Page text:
Lopinavir/ritonavir for young infants
Polly Clayden, HIV i-Base
Lopinavir/ritonavir is increasingly recommended for treating young infants but in the absence of published data. Ellen Chadwick and colleagues from the PACTG 1030 study group evaluated dose requirements for babies <6 months that provide systemic exposure similar to that which has been shown to be safe and effective in older children and adults.
Results were available for 12 infants (5 boys, 7 girls) and stratified by age: 14days to 6 weeks and 6 weeks to 6 months. A dose of 300 mg/m2 lopinavir/ 75mg/m2 ritonavir was studied in combination with two nucleosides.
Intensive PK studies were performed at two weeks with a dose adjustment if LPV/r 12-hour post-dose concentration (C12) was < 1 mg/L; C12 was measured every 12 weeks and intensive pharmacokinetic studies were repeated if there was dose adjustment at one year of age.
The study defined virologic success as viral load < 400 copies/mL at week 16; failure as never achieving < 400 copies/mL and late suppressors as achieving < 400 copies/mL after week 16. CD4 percentage was measured every 12 weeks.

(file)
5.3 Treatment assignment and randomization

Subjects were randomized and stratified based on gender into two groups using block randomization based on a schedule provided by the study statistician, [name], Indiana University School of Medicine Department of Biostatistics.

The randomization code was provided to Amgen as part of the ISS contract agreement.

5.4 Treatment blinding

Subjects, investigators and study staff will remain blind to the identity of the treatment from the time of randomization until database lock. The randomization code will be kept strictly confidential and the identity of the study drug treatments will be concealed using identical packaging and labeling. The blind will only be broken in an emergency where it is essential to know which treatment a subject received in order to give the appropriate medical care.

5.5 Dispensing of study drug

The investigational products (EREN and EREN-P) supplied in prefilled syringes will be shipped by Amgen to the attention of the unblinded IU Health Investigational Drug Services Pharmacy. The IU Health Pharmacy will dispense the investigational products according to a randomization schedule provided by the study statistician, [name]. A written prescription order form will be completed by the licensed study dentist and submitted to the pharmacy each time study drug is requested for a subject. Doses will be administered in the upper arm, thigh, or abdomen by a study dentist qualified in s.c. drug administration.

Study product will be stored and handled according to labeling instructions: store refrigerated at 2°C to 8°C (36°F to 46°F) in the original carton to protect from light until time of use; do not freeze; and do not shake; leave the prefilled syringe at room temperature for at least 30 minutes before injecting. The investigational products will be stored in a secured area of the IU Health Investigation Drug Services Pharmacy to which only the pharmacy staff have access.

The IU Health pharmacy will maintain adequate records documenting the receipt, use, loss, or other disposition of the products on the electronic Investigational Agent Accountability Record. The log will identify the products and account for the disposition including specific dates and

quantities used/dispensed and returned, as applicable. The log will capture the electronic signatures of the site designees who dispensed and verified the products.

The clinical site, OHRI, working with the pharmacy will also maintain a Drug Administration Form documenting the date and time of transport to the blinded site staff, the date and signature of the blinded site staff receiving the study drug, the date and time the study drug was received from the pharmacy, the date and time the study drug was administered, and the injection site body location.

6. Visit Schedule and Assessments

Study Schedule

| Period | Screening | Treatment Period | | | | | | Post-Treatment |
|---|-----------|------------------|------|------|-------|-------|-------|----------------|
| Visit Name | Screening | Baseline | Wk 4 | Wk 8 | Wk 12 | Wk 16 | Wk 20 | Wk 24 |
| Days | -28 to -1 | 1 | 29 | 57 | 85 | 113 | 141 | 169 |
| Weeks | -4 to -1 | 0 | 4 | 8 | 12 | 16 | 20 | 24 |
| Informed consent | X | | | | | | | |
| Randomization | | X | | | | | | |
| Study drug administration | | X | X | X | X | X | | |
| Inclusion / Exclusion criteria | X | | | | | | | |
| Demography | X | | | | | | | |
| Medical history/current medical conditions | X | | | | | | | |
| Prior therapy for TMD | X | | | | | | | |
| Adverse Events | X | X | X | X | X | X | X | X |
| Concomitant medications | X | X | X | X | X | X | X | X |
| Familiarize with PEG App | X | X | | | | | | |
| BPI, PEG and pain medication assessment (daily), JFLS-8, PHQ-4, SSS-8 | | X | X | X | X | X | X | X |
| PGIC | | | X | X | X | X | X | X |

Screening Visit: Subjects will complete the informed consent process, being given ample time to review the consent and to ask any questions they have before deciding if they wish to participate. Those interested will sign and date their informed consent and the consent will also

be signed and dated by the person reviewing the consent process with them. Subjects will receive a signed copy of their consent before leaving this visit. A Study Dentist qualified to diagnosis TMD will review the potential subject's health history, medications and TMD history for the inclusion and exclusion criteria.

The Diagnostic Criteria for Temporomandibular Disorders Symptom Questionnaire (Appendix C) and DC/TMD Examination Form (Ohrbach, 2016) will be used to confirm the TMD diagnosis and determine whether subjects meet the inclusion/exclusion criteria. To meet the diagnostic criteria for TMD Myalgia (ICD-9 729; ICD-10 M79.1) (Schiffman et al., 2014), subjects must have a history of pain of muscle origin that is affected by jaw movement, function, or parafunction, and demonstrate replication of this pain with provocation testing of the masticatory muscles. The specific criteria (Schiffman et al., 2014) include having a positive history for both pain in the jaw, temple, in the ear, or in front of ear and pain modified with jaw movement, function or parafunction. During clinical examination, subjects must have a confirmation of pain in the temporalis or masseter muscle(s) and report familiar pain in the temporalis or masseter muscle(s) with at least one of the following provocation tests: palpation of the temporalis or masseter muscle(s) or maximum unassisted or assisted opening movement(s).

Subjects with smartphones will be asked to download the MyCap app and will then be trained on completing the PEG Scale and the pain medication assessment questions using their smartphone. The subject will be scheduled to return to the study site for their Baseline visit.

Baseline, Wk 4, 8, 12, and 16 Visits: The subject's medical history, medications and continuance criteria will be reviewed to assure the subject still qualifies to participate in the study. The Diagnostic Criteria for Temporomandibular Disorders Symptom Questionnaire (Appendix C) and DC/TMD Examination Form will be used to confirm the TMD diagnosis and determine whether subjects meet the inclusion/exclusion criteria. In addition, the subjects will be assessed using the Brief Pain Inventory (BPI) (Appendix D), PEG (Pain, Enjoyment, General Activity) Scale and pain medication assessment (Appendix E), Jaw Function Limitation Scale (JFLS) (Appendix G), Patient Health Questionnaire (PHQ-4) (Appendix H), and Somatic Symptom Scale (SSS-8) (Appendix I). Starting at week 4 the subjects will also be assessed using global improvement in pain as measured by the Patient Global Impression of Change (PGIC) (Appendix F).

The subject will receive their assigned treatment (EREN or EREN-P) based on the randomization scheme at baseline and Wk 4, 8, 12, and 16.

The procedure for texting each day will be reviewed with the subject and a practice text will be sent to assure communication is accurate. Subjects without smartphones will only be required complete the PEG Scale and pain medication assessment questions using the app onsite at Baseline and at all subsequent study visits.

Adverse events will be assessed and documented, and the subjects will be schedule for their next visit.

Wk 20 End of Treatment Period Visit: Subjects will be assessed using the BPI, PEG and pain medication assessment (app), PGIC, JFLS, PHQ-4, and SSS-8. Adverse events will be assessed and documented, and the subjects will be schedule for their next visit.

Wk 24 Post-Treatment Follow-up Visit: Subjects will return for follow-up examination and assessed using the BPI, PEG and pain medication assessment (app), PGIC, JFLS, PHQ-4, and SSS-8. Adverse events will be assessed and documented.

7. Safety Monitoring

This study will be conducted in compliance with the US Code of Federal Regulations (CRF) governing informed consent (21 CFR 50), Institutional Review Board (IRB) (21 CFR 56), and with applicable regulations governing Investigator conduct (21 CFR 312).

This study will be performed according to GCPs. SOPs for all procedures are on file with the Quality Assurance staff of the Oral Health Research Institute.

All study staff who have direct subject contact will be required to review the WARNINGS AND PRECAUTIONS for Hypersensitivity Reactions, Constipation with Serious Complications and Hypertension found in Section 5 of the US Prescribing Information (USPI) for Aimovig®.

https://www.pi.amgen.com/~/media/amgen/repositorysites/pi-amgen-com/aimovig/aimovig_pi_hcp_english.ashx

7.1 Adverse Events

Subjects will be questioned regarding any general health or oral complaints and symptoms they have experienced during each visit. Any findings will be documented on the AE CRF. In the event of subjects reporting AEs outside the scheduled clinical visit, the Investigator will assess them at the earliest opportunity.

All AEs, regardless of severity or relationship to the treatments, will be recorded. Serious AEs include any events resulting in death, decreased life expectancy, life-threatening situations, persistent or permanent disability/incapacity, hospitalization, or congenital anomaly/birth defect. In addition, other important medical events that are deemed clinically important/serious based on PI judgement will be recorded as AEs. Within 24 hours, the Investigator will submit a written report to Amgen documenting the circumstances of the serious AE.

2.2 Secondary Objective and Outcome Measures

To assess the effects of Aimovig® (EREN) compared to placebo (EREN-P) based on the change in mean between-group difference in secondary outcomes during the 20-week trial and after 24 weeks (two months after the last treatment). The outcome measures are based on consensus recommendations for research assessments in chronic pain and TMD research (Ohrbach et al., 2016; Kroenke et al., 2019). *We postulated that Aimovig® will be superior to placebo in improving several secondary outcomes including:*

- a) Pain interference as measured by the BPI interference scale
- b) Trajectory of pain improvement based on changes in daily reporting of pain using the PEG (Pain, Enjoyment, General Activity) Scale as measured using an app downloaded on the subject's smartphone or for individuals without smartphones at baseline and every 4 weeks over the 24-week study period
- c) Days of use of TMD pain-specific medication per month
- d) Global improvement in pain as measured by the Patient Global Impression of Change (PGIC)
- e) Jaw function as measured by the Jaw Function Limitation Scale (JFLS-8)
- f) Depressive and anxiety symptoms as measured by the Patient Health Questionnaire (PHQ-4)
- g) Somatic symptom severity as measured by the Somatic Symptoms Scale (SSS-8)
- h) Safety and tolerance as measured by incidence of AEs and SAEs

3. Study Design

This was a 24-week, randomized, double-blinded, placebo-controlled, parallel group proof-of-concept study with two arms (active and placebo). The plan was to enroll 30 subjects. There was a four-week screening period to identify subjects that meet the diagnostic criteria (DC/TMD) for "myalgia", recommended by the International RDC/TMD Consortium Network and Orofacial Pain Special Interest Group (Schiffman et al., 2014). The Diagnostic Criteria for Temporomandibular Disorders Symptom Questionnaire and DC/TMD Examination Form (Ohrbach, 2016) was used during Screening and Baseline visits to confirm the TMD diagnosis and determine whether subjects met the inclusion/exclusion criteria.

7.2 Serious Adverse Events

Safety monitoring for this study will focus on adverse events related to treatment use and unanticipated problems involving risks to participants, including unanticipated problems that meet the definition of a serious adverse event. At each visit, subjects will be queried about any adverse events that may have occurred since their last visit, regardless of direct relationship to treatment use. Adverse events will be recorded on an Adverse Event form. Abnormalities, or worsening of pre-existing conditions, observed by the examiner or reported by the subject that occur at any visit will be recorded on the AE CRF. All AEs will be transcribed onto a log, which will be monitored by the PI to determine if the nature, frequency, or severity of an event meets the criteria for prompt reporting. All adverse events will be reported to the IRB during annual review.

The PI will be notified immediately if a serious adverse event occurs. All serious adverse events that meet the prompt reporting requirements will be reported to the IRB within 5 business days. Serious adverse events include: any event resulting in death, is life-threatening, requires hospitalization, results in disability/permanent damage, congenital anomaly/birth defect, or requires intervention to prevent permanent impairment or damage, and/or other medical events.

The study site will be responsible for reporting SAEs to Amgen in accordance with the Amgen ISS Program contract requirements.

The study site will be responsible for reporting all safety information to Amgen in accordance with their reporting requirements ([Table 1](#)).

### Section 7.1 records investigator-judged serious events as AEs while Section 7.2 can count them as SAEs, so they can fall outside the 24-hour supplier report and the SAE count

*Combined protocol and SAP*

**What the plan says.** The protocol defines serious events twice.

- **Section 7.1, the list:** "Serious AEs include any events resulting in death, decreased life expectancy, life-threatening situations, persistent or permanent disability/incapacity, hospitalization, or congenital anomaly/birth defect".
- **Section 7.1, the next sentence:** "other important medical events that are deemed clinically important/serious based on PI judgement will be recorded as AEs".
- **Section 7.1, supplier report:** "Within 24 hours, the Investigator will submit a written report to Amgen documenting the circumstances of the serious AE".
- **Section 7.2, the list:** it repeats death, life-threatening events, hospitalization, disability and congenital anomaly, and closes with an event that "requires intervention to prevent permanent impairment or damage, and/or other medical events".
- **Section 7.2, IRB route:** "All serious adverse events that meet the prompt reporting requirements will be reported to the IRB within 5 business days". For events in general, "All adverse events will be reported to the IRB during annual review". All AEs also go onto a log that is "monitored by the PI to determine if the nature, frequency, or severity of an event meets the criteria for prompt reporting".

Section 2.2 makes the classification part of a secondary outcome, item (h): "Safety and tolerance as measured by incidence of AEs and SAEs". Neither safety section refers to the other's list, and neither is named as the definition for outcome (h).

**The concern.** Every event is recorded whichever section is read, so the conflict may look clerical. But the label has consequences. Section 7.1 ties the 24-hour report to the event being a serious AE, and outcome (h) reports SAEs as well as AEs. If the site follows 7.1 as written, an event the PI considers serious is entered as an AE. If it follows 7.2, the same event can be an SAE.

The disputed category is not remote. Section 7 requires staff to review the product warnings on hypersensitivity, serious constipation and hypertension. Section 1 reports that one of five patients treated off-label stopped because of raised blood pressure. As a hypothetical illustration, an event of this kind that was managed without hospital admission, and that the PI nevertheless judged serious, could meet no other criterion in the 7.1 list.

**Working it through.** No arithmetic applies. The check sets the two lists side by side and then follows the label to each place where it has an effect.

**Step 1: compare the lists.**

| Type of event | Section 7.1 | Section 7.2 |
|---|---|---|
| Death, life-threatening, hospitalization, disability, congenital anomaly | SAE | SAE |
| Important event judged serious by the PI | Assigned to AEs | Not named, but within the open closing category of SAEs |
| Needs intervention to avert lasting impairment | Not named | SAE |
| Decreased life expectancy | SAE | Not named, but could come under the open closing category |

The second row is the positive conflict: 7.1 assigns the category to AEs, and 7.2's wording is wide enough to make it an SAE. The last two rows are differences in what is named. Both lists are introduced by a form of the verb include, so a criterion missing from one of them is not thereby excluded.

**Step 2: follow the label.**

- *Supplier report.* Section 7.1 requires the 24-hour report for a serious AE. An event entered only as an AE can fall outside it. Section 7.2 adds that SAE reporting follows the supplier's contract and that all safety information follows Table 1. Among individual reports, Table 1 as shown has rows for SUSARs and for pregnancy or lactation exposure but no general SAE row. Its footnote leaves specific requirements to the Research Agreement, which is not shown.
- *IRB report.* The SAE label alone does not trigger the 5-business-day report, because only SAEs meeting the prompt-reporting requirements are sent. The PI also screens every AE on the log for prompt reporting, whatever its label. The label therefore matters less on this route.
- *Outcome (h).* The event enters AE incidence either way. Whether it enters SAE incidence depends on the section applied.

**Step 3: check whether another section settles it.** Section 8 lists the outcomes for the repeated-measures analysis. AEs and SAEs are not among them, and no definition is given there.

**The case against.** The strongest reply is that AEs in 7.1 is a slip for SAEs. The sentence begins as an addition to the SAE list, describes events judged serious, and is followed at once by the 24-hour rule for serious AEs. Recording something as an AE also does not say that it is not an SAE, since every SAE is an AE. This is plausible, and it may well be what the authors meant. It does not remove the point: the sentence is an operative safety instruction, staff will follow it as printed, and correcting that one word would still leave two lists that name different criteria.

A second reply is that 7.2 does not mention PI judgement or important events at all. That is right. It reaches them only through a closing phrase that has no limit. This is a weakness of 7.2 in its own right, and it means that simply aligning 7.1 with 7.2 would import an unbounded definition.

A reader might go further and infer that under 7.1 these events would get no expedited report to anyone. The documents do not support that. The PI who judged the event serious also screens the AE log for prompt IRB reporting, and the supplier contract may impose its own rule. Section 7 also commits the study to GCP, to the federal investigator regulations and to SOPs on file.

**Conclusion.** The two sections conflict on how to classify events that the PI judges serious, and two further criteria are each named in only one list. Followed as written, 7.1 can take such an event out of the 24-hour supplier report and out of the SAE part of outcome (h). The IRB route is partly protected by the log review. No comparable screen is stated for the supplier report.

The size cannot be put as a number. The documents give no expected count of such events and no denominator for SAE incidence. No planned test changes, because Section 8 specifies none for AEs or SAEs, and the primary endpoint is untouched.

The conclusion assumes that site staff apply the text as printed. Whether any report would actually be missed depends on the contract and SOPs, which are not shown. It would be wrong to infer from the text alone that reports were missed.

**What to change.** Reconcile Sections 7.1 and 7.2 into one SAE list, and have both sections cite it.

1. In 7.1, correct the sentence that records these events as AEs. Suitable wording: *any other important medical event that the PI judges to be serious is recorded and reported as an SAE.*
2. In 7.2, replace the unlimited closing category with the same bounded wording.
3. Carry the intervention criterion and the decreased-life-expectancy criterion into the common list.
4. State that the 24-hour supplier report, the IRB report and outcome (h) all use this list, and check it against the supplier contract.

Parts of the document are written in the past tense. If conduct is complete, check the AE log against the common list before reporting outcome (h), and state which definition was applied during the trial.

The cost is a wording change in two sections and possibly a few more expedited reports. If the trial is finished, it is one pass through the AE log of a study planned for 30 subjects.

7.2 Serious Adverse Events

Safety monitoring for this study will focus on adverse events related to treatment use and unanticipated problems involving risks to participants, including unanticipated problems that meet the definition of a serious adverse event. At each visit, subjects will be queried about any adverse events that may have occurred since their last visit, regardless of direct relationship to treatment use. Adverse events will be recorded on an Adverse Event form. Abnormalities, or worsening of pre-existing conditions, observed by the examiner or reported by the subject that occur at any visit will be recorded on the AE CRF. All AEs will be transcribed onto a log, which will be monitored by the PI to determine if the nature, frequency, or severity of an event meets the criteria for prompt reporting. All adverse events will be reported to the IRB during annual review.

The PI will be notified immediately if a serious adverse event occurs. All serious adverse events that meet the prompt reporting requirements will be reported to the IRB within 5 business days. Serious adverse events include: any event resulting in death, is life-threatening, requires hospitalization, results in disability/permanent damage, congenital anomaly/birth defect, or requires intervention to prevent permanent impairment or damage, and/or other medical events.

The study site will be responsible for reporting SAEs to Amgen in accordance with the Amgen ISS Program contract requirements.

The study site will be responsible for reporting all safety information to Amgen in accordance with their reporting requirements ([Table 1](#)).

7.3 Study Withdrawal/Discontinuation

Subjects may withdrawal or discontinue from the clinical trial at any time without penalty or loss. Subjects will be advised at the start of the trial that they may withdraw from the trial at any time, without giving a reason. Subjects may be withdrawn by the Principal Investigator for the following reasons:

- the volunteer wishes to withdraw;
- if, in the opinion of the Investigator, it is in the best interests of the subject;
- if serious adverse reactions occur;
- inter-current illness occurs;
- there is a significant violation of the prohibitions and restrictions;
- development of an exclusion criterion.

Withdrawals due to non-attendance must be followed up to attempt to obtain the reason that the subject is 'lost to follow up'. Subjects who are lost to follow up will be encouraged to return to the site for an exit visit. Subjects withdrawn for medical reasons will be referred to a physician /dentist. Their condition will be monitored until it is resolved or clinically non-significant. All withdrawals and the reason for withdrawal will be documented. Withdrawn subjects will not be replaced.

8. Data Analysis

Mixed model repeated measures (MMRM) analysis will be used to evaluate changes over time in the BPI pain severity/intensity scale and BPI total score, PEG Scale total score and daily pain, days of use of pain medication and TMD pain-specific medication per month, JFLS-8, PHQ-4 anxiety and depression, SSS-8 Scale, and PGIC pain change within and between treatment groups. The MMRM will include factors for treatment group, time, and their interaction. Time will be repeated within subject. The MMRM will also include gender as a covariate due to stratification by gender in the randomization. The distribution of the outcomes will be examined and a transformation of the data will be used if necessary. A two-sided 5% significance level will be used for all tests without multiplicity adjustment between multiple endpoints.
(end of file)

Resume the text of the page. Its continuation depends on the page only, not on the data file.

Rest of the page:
Median follow-up at analysis was 50 weeks (range 19 to 112 weeks). At entry, median age was 9.4 weeks (range 3.6 to 25.7 weeks), log10 HIV-1 RNA 5.6 (3.77 to 6.88) and CD4 percentage 37% (19 to 59%). Six of the 12 infants (50%) had virologic success, 2 (17%) virologic failure, and 4 (34%) were defined as late suppressors (< 400 copies/mL at week 32 to 48). The authors noted that poorer adherence contributed to poorer response.
In 6 infants studied through week 36, CD4 percentage showed a median increase of 8% (–9 to +20%) from baseline.
One infant required dose adjustment. Infants with virologic success vs virologic failure/late suppressors were significantly younger (median 5.6 vs 15.9 weeks, p = 0.004).
The authors found that the dose of 300 mg/m2 LPV/r twice daily was well tolerated in young infants and produced encouraging results in those infants adherent to therapy. At week 2 lower plasma concentrations were reported than found in adults despite a surface area adjusted dose approximately 35% higher than recommended for adults.
To better define age-related differences in pharmacokinetics and response to LPV/r, this group will study a second cohort of 12 infants.